2014 Navajo Nation Gaming Compact stalls in New Mexico State Senate

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SANTA FE—On Feb.19, 2014, the N.M. Senate disapproved HJR 15, the 2014 Navajo Nation Gaming Compact, by a vote of 10-31.

Navajo Nation President Ben Shelly expressed disappointment after the vote and said the extensive lobbying effort by the pueblos was evident in the final tally.

The stakes could not have been any higher, he said, as compact affects more than 950 current gaming positions and a vital revenue stream for the Nation.

“The Navajo people will be negatively impacted by this vote, especially if we are forced to close our casino doors,” President Shelly said. “It’s upsetting that each of the pueblos claimed to support tribal sovereignty, but yet they voted against our compact.

“We are thankful for our Navajo leaders in the legislature for working tirelessly on this,” he added.

The Navajo Gaming Task Force was also commended for the countless hours they poured into crafting the compact over the past three years. 

Before the vote, Sen. John Pinto pleaded with the Senate for approval and said the Navajo casinos employ Spanish, African-American, Anglo and Navajo workers.

“We’re going to hurt them if we close this casino,” Pinto said.

His plea with the Senate fell upon deaf ears and they ultimately voted down the compact.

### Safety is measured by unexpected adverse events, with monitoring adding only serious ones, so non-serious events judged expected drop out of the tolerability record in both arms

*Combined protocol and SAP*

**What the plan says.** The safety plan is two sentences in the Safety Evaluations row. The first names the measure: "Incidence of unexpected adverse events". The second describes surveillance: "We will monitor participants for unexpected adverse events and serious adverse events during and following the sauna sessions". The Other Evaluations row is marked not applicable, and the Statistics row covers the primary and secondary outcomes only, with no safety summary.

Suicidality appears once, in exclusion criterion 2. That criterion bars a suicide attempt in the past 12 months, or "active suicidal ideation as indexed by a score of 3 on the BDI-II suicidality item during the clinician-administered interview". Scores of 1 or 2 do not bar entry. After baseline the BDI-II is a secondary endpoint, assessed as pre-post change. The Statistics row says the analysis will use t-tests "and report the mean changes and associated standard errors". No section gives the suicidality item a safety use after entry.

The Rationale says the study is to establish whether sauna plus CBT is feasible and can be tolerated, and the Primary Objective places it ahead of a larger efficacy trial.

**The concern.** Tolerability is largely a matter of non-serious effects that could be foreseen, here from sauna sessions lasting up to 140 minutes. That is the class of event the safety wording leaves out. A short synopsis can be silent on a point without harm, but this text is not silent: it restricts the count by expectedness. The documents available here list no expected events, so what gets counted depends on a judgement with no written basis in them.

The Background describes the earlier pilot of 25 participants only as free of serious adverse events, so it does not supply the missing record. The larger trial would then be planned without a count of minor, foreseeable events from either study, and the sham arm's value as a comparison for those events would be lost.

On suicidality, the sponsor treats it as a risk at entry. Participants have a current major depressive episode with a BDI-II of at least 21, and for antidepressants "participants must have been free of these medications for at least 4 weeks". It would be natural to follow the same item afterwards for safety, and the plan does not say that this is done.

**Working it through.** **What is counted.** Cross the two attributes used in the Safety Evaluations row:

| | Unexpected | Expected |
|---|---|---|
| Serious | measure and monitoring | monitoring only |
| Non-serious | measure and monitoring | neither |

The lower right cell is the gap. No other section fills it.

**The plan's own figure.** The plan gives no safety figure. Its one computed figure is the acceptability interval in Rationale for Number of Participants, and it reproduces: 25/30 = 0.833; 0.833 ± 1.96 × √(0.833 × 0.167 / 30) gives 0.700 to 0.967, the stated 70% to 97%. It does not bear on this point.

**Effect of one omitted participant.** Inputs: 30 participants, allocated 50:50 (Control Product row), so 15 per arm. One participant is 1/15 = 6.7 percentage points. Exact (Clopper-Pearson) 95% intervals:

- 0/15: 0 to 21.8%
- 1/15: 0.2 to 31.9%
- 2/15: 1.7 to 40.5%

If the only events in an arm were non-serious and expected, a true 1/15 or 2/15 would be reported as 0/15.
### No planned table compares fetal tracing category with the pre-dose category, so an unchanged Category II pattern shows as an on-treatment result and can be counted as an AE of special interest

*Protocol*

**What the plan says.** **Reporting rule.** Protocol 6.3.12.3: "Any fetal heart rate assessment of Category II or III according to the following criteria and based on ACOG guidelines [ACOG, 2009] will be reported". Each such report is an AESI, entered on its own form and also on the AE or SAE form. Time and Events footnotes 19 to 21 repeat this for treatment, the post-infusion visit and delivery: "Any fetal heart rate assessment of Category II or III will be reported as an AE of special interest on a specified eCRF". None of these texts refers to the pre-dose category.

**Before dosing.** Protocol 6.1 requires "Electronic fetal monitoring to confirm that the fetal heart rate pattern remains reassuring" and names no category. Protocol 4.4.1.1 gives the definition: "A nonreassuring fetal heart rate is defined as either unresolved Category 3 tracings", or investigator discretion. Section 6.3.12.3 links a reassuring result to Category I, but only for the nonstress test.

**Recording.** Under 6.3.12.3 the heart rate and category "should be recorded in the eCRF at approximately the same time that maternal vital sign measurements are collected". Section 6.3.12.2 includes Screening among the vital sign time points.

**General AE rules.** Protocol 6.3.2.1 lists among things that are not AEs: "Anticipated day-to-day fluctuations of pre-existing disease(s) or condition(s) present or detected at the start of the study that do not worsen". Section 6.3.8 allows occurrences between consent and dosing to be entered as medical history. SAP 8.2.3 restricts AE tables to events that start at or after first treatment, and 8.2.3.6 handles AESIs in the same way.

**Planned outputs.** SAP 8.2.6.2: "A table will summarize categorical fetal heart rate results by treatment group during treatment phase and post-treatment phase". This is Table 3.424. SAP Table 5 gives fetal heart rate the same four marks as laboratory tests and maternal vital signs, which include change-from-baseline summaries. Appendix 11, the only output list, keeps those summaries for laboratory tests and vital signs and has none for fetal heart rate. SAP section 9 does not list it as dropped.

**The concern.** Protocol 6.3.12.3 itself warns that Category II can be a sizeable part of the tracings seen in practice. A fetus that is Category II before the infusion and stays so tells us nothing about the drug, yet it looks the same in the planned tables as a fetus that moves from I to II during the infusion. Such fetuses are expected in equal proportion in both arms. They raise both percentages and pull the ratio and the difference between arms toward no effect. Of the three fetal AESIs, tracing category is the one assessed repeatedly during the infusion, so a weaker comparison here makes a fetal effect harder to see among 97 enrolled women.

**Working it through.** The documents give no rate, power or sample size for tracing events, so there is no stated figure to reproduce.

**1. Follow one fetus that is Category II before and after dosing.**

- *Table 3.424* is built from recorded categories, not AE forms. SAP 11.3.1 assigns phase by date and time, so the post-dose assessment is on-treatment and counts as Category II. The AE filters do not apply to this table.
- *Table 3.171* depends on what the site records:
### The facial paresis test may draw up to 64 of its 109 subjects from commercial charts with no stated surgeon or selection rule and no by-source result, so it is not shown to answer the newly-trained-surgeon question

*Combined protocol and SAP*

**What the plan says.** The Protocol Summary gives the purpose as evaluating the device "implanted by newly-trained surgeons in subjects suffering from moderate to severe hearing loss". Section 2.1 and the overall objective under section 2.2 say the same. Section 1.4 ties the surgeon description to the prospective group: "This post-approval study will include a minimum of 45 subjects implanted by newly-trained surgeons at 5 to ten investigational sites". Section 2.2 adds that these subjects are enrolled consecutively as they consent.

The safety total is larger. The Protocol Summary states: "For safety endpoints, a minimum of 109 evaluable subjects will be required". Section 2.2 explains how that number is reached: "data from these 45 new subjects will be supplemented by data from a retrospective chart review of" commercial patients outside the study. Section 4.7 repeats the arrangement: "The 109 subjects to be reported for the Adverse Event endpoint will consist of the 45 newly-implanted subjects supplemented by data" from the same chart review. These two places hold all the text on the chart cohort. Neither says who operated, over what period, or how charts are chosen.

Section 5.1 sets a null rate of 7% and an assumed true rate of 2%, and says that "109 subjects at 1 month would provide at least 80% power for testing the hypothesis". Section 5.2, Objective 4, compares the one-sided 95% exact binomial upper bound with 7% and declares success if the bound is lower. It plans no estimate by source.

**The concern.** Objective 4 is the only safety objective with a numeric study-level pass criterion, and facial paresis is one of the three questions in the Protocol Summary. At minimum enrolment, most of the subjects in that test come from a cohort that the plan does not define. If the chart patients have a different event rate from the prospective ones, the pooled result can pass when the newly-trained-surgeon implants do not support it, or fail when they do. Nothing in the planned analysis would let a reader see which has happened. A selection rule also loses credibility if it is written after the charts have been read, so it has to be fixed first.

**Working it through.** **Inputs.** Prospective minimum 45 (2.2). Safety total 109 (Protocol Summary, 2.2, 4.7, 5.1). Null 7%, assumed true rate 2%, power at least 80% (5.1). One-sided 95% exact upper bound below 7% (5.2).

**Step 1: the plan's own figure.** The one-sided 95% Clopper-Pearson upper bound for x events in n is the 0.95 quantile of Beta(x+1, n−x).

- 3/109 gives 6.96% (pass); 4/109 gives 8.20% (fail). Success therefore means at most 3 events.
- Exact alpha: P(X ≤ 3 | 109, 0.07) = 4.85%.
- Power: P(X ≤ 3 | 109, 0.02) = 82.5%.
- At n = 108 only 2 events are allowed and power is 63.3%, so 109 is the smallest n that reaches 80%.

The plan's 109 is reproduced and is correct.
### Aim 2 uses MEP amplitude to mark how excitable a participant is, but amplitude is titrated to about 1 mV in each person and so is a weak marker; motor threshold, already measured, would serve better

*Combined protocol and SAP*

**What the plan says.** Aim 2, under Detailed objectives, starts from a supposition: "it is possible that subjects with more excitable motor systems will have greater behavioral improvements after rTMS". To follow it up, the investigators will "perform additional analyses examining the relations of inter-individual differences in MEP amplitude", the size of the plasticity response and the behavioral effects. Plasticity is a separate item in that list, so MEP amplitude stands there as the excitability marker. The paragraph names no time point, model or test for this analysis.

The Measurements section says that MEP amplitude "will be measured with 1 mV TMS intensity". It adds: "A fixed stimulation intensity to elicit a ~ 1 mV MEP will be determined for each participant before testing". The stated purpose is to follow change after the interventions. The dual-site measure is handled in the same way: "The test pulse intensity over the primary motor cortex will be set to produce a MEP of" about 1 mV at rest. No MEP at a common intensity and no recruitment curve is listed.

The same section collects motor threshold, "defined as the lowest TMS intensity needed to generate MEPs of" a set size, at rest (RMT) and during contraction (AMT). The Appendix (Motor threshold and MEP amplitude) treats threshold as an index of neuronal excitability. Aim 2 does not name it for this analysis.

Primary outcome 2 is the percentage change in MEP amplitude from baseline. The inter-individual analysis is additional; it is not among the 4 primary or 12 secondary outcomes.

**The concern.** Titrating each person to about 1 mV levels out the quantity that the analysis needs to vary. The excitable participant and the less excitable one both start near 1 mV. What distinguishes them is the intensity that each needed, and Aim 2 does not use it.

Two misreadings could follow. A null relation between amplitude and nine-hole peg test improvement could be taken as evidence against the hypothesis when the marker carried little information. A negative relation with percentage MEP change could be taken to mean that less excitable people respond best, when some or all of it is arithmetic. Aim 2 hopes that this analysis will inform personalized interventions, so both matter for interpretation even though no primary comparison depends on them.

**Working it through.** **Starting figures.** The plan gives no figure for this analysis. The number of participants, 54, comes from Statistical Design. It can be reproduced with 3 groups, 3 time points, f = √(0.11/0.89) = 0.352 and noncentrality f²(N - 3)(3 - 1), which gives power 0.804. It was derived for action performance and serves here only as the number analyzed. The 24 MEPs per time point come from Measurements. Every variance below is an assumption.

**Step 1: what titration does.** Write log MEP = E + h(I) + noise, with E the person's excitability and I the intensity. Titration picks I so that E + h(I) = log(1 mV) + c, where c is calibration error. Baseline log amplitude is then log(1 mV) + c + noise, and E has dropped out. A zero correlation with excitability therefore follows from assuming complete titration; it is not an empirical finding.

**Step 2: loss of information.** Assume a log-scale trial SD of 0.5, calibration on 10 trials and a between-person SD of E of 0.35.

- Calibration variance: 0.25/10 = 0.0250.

Only days earlier, on Feb. 18, the gaming compact passed the House of Representatives by a vote of 36-30 and President Shelly was optimistic about passage in the Senate.

“I want to thank the legislators who supported the terms of our Navajo Gaming Compact. Now, we have to go back to the drawing board and see what we have to do next,” President Shelly said.

The Navajo people invested over $250 million in the casinos and closing the doors to any of the facilities would have a damaging effect on the Nation’s budget.

In the past week, President Shelly traveled to Santa Fe four times to garner support for the compact. He met with legislators and tried to share information on Navajo gaming. His concern was the upcoming election, especially if legislators were voted out.

Such an event would mean educating the new members on the importance of the gaming compact to the Navajo Nation and an inadequate timeframe to get it approved.

However, the lobbying effort from the pueblos was intense and was ongoing since the Nation first began negotiations for the compact. 

President Shelly said the joint compact with Navajo and the pueblos was troubled early on because of staunch opposition to Navajo’s proposed number of casinos.

“Navajo is unique because of our population and our land base, which is why we needed to negotiate our compact separately. This compact was not a template for the pueblo gaming compacts with the state,” he said.

Heather Clah, legal counsel for President Shelly, said the compact was fair and that she stood firmly by its contents.

“We have a good gaming compact for the Navajo Nation and it’s unfortunate that we must now evaluate our next move,” she said.

Clah said the leadership of President Shelly was admirable throughout the process. 

“We’ll regroup and find a proper solution, that is the strength of the Navajo Nation,” President Shelly said. “We’ve worked with the pueblos and supported them in the past. We need to find common ground and not work against each other.”

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